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A team led by Austrian experimental physicist Rainer Blatt has succeeded in characterizing the quantum entanglement of two spatially separated atoms by observing their light emission. This fundamental demonstration could lead to the development of highly sensitive optical gradiometers for the precise measurement of the gravitational field or the Earth's magnetic field.

The age of quantum technology has long been heralded. Decades of research into the quantum world have led to the development of methods that make it possible today to exploit quantum properties specifically for technical applications. The team led by the Innsbruck quantum computer pioneer Rainer Blatt controls individual atoms very precisely in experiments with ion traps. The deliberate entanglement of these quantum particles not only opens up the possibility of building a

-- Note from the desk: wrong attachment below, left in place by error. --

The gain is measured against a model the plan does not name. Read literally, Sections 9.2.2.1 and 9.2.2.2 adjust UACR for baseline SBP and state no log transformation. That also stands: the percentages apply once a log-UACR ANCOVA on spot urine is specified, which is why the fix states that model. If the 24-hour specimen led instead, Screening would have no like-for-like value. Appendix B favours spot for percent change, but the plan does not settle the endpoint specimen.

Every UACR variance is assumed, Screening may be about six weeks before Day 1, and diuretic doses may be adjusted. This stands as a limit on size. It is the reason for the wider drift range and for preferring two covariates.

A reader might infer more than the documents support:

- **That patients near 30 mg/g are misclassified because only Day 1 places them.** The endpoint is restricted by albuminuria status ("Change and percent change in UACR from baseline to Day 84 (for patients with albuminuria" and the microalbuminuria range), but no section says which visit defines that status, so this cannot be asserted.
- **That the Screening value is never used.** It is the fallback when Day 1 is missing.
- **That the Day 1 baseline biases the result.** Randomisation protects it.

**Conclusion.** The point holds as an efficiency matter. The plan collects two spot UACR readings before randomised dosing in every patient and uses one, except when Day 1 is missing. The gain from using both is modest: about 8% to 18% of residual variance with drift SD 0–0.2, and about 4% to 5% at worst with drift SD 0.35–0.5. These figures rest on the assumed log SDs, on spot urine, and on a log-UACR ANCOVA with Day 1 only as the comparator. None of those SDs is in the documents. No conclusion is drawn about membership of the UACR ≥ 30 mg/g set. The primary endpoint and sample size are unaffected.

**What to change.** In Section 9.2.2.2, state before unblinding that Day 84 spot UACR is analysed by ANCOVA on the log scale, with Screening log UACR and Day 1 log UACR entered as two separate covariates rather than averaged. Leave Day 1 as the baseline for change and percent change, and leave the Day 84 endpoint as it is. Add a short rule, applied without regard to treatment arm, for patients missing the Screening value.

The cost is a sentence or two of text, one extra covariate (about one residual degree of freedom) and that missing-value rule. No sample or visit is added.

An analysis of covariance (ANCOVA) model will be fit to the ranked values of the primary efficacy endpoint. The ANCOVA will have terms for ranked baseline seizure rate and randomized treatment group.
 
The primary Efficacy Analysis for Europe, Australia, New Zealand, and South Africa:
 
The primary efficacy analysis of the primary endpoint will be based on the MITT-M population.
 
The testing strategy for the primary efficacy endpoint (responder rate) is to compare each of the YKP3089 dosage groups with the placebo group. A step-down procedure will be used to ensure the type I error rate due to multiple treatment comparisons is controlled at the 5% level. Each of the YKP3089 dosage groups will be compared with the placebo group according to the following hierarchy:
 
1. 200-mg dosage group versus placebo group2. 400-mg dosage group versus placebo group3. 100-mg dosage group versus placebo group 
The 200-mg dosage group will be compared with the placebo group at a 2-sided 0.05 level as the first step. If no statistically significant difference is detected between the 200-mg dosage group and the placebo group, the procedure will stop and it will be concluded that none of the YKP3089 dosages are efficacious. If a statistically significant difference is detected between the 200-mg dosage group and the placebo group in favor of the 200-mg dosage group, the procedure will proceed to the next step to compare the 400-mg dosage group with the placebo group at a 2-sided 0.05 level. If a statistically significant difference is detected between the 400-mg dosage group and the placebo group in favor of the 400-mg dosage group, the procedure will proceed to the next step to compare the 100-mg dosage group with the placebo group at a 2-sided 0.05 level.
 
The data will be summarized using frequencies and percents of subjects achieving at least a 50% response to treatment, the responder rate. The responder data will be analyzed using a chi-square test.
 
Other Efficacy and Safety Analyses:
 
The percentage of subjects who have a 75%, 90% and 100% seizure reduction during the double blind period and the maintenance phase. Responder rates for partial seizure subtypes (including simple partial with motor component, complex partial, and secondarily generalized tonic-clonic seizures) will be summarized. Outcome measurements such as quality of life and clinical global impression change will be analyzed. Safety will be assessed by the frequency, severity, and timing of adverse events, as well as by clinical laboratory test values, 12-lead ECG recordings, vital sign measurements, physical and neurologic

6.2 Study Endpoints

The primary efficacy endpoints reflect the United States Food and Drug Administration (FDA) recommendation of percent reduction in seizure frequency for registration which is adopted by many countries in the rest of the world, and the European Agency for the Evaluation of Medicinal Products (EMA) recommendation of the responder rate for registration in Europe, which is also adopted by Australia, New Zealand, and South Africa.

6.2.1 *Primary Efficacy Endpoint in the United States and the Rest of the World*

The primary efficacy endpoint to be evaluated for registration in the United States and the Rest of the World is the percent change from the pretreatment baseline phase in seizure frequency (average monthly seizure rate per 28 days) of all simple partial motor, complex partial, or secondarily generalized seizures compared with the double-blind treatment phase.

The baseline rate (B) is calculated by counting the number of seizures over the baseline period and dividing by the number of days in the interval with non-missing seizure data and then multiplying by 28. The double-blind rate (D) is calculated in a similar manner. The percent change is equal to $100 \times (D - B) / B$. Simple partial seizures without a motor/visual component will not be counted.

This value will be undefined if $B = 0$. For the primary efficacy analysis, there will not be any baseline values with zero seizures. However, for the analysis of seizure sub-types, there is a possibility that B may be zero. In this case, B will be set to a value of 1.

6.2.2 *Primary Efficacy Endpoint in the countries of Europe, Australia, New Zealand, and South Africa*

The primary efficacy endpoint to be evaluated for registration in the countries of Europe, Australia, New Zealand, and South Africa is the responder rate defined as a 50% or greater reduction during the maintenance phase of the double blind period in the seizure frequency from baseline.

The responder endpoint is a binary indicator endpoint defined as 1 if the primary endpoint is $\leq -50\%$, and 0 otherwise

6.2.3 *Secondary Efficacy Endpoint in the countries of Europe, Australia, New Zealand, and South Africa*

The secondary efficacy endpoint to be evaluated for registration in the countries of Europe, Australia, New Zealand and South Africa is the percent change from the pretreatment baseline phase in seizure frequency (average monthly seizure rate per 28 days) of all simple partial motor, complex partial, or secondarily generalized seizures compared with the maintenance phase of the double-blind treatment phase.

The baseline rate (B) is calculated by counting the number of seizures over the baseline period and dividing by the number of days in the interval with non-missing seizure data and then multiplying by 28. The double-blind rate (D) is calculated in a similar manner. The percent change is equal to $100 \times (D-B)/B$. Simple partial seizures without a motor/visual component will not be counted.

quantumcomputer, but also creates the basis for the measurement of physical properties with previously unknown precision. The physicists have now succeeded for the first time in demonstrating fully-controlled free-space quantum interference of single photons emitted by a pair of effectively-separated entangled atoms.

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Category: Science